Myeloma patients who achieve remissions often live in dread of relapsing or becoming refractory—resistant—to drug treatments. “What should I do at first relapse?” “What happens if I become refractory to standard treatments?” “Is a clinical trial a sign of desperation?” “What do other patients in my situation do?” We’ll discuss case studies with questions like these with three talented myeloma clinicians and follow with a 45 minute question and answer session for registered viewers.
Myeloma survivor, patient advocate, wife, mom of 6. Believer that patients can help accelerate a cure by weighing in and participating in clinical research. Founder of Myeloma Crowd by HealthTree and the HealthTree Foundation.
Greg Brozeit has been engaged in myeloma patient advocacy since 1998. He began working with the Myeloma Crowd in 2015. Prior to that, he consulted with Dr. Bart Barlogie at the University of Arkansas after working with the International Myeloma Foundation for 15 years, where he inaugurated the public policy advocacy program, patient support group outreach and IMF Europe, organizing more than 100 physician and patient education programs. He earned his BA in political science from Loyola University in New Orleans and lives in northeast Ohio.
Noa Biran, MD, is an associate professor in the Myeloma Division of the John Theurer Cancer Center at Hackensack University Medical Center in New Jersey. She is actively involved in clinical research with a focus on high-risk disease and the role of minimal residual disease in multiple myeloma. Dr. Biran has presented a range of clinical work at international and national conferences such as the American Society of Hematology and the Society of Hematologic Oncology. She is widely published in hematology and oncology journals such as the American Journal of Hematology, Current Hematologic Malignancy Reports, and The Hemophilia Report. She has also co-authored the chapter “Oncologic Emergencies” in Essentials of Hospital Medicine: A Practical Guide for Clinicians. Prior to joining the John Theurer Cancer Center faculty, Dr. Biran served as Chief Fellow of Hematology and Medical Oncology at Icahn School of Medicine at Mount Sinai, New York. She also practiced in their internal medicine internship and residency and participated in numerous lecture series and training sessions for medical students, residents, and nurse practitioners. She received her medical degree from The George Washington University in Washington, D.C.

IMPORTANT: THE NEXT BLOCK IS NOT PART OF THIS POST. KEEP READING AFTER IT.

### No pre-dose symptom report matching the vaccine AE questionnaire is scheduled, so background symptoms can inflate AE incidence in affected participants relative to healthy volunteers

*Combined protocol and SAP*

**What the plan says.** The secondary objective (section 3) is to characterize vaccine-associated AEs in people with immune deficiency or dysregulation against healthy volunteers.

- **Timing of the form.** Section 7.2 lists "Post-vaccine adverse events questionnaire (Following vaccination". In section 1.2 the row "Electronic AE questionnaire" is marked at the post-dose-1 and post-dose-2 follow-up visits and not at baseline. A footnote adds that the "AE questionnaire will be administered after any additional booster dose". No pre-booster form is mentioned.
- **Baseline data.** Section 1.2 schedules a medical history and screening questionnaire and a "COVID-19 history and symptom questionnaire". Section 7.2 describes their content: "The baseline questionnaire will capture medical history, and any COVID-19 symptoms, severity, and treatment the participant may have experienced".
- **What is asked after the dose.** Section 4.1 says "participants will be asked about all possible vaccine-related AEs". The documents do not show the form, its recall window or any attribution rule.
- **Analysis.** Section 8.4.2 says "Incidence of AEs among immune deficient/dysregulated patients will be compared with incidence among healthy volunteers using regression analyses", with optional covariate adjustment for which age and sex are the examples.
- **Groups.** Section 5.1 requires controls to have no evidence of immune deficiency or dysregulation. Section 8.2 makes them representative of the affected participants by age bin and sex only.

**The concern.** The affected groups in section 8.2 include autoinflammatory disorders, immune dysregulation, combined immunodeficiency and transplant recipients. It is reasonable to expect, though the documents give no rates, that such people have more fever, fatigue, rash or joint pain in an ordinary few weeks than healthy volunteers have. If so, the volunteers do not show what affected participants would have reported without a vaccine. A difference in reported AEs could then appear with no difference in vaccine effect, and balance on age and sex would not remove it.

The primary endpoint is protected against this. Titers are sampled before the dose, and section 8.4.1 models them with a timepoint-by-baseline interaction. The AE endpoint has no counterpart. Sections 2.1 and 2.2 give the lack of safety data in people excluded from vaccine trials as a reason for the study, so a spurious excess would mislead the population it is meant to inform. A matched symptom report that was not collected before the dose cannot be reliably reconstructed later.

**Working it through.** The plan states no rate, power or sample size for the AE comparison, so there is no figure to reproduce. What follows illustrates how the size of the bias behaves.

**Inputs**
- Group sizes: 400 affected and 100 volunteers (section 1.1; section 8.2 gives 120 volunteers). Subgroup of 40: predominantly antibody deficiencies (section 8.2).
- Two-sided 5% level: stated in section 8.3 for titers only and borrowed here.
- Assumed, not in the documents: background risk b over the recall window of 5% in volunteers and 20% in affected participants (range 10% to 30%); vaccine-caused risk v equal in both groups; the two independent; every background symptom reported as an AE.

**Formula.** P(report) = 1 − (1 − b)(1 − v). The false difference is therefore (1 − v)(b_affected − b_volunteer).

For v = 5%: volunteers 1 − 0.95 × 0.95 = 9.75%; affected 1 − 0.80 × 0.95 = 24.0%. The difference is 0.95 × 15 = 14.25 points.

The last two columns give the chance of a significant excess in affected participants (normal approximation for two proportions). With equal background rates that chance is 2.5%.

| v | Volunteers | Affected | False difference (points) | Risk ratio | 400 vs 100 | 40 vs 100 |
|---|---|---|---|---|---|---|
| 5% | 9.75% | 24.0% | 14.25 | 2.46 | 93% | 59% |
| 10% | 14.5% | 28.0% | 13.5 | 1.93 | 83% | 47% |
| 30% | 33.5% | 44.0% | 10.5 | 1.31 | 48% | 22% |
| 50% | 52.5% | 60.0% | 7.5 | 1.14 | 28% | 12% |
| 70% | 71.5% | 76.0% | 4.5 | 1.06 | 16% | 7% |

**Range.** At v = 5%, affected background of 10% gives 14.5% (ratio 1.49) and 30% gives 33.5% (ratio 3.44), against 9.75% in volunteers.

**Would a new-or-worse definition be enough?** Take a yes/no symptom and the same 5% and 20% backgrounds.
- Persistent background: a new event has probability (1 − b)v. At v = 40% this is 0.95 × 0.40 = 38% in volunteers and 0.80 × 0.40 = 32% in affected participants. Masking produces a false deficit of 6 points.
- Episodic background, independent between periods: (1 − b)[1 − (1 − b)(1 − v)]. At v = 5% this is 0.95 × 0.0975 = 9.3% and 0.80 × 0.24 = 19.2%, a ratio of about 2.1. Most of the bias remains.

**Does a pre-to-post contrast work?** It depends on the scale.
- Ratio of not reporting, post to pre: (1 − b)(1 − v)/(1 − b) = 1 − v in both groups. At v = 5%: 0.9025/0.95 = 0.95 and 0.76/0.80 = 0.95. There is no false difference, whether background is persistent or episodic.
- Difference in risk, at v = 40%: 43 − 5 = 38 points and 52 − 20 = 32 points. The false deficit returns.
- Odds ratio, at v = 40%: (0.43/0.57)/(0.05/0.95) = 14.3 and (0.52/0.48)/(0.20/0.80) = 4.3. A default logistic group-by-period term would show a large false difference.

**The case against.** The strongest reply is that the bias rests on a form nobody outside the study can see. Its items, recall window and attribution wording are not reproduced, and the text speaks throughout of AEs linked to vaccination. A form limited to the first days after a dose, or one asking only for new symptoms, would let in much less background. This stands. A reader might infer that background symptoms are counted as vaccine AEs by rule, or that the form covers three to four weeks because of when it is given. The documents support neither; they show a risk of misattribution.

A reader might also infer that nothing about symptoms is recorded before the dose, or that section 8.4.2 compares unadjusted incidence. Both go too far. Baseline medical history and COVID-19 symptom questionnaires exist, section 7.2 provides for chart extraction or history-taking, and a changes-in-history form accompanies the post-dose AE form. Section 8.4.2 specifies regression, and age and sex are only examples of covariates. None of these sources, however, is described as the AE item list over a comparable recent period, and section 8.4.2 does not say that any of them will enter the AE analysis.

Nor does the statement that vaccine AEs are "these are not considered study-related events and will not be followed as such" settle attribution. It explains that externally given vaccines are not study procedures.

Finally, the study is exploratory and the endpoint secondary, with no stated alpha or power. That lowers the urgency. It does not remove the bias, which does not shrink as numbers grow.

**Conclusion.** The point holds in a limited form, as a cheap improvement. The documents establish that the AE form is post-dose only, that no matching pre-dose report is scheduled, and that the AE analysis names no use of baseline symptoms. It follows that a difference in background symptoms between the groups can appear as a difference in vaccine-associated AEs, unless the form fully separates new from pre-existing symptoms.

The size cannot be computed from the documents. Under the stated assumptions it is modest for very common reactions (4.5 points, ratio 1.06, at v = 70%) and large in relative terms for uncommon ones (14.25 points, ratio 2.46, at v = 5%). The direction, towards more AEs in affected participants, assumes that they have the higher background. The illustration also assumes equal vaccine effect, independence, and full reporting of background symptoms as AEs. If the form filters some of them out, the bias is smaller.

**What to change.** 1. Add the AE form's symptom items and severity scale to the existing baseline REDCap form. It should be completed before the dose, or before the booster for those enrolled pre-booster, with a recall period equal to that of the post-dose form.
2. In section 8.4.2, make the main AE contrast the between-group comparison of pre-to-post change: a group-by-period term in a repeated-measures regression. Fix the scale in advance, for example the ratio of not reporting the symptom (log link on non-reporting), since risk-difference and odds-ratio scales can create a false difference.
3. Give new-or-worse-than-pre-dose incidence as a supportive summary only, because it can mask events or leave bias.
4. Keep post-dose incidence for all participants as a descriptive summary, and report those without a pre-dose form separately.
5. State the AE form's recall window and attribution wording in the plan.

William Matsui, MD, is Deputy Director of the LIVESTRONG Cancer Institutes, Professor in the Department Oncology and Director of Hematological Malignancies Program at the Dell Medical School at the University of Texas at Austin. He specializes in caring for patients with cancers that involve the blood and bone marrow as well as bone marrow transplantation. He came to Austin from the Johns Hopkins University School of Medicine, where he was a professor of oncology and served as the director of the Multiple Myeloma Program and the co-director of the Division of Hematologic Malignancies. Dr. Matsui has carried out laboratory-based translational research throughout his career and focused on studying cancer stem cells, tumor cells with enhanced growth potential and their role in clinical oncology. His laboratory first identified cancer stem cells in the plasma cell malignancy multiple myeloma in 2003 and subsequently in other cancers including lymphomas, leukemias and pancreas cancer. His laboratory has also demonstrated that several pathways regulating normal stem cells, including those involved in embryonic development, are abnormally activated in cancer stem cells. Dr. Matsui completed his residency training in internal medicine at the University of Washington in Seattle and his clinical training in medical oncology at Johns Hopkins. He earned his medical degree from the University of California at San Francisco.
Kenneth Shain, MD, PhD, is an Associate Member at the H. Lee Moffitt Cancer Center and Research Institute (Moffitt), with a primary appointment in the Department of Malignant Hematology, and a secondary appointment in the Department of Tumor Biology. He also serves as Scientific Director of the Moffitt Myeloma Working Group (MMWG) and is Director of the ORIEN Multiple Myeloma Disease Interest Group (DIG) at Moffitt. Dr. Shain’s research focuses on the development of novel tools and resources to identify mechanisms of drug response, drug combination and personalized disease management. He treats myeloma patients and directs myeloma clinical trials. His research program addresses the critical need to identify vulnerabilities to inform the development of targeted therapies and create methods of truly personalized management in myeloma. Dr. Shain completed his postdoctoral fellowship in hematology and oncology at Moffitt and the University of South Florida (USF) in Tampa, FL. He served his medical residency and earned his MD and PhD at USF.
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